Hope and relief
Beaverton's Bert Waugh uses lectures on Uganda to find help for troubled land
When Bert Waugh gives a lecture recounting a trip to refugee camps in Uganda last July, he sometimes doesn't have words to describe all he experienced.
Even the 16 minutes of pictures and videos Waugh uses as an intro to his talk don't sufficiently show how upsetting the situation was, so the Medical Teams International board member asks the audience to imagine themselves in the position of the people in these camps who are without clothes, food and blankets, many of whom also haven't bathed in years.
'The camps ranged from 10,000 to 50,000 people, and I don't know that I can say any longer that (the trip) changed my life because I said that after I came back from Katrina, and this was so much worse,' he said.
'And now I just say I came back a different person. I saw incredible poverty, I saw hunger, I saw sickness, death, and yet I saw the hope and relief that Medical Teams International brought to thousands and thousands of people.'
This hope is one of the things the Beaverton resident will focus on during his upcoming presentation as part of Washington County Historical Society's Crossroads series.
Waugh's lecture, 'Medical Teams International Uganda Program,' will begin at 3:30 p.m. on Wednesday at Medical Teams International (14150 S.W. Milton Court in Tigard), and will be followed by a self-guided tour of the organization's new Real Life exhibit.
Waugh said those who attend will get to hear about his experiences with Medical Teams International, as well as walk through the new exhibit that showcases the important work by the nonprofit organization.
'(The exhibit) is truly a real-life experience. I have been through several times and every time it has an emotional impact on me,' he said. 'It's wonderful. It really does showcase all the work that Medical Teams is doing all over the world.'
Scott Brown, education manager for Washington County Museum, said Waugh was a natural choice for this month's Crossroads Lecture because of everything the former board member of the museum had experienced, as well as the local connection held by the speaker.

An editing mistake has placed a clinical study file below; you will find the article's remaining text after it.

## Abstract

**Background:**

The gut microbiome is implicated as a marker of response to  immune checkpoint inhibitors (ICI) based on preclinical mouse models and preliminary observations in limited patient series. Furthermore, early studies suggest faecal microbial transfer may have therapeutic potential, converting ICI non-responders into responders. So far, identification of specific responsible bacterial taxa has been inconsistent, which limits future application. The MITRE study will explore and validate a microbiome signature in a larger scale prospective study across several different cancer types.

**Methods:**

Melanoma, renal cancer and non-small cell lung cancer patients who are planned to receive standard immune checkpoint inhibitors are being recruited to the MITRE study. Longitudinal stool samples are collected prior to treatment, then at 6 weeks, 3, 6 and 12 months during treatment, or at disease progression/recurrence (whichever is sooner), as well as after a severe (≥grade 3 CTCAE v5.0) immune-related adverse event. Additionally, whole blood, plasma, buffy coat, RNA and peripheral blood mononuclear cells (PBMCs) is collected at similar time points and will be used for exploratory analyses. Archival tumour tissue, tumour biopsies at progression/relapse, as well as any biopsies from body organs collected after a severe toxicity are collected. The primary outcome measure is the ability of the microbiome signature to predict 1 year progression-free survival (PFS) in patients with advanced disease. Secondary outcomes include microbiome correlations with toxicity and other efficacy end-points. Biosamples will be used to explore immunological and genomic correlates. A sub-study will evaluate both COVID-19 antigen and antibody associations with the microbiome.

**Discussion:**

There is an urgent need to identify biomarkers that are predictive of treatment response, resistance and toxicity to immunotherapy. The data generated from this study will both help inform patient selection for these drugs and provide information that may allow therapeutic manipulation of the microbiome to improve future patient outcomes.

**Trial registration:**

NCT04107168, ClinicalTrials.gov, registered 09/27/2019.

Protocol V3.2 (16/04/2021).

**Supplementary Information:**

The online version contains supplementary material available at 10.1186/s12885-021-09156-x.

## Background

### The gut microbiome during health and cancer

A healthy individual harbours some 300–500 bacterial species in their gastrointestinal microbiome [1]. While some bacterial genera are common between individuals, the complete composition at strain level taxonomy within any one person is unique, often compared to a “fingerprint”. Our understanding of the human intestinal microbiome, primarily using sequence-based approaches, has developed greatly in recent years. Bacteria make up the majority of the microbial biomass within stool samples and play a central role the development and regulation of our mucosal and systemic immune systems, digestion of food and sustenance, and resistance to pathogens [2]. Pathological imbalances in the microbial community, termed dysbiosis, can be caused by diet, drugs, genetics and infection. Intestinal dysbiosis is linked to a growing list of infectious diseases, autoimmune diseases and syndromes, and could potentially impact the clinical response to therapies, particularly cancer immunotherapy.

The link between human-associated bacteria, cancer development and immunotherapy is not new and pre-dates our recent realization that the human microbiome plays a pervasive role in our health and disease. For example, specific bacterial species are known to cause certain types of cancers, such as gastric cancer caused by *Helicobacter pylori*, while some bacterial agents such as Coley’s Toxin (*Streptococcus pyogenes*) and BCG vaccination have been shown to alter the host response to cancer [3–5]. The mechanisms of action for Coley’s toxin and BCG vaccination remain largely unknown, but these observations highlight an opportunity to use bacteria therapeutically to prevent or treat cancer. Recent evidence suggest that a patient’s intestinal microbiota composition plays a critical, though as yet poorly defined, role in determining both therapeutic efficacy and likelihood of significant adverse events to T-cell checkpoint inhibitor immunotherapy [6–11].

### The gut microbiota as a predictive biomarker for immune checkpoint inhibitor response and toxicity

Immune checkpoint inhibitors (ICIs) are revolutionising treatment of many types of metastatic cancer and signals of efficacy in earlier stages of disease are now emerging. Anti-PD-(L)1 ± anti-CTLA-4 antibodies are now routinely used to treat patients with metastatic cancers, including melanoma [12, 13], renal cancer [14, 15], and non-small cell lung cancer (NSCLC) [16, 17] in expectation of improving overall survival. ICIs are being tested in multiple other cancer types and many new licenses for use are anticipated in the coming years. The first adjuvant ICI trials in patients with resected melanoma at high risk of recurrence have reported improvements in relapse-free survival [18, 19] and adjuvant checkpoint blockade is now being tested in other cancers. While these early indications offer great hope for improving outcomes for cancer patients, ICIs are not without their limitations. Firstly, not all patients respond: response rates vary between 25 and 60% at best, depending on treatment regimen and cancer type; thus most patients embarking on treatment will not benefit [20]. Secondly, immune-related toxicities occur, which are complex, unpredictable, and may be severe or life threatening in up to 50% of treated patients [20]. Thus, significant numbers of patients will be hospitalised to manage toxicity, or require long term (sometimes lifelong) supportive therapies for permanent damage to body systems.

'His incredible experiences in Uganda as a volunteer with Medical Teams International will serve as a wonderful topic for our audience,' Brown said.
'His work aiding Ugandan refugees is obviously very unique and, needless to say, we are thrilled to have him speak in our Crossroads Lectures Series.'
'A wonderful people'
While in Uganda, Waugh helped out at some of the 10 refugee camps Medical Teams International serves in the region.
He said he and other volunteers would drive on roads for two hours to get to a camp, stopping at times to check for rebel sightings. When they would finally arrive at their destination, there would be close to 500 people lined up to get treatment.
Medical teams would arrive along with the convoy of volunteers and begin setting up a series of tents to house the patients, and an ambulance would be used as a pharmacy. Those in line would then be divided up according to their ailments and then given numbers and sent off to the proper tent.
Waugh said he saw people of all ages with malaria, scurvy and malnutrition, but even in such terrible circumstances he was able to see through to the beauty of the Ugandan people.
'One of the things that was so striking to me though, is that not one time did anybody beg, and I found that I don't have an answer for that. I don't know why,' he said. 'They are such wonderful people. As a group, Ugandan people are just a wonderful, wonderful spirit and just a wonderful people.'
Waugh also visited hospitals in Lira and Apac, taking time at each place to sit and visit with those being treated there.
He said the first time he really broke down and cried during his trip was in the maternity ward of a hospital in Apac, where about 30 pregnant women were waiting to give birth, but only 20 of them had beds to lie on. When he saw the women on the filthy floor, their bellies full with life, he said he began to cry even though he knew it was not the best thing to do in such a difficult situation.
'I couldn't help it,' he said of the tears that flowed at that moment. 'And I just went from mom to mom and sat and just kind of held their hands for a bit.'
For the children
Another experience that really stood out for Waugh was spending time with school-age children. He said he visited a few schools during his trip, and each time found himself to be somewhat of a 'pied piper' to the children, who all followed him around trying to touch his skin and get the attention of the friendly visitor.
One common problem is a lack of books for children to use, so Waugh, with the help of his family and friends, was able to donate 21,000 books for 21,000 Ugandan schoolchildren. He said this simple act was important in helping the next generation stay positive for the future.
'At some of these camps I'd have to get up and talk, and I would look out there and see this sea of eyes of all these people, and you see no hope,' Waugh said. 'But you look in the eyes of the children and you see hope.'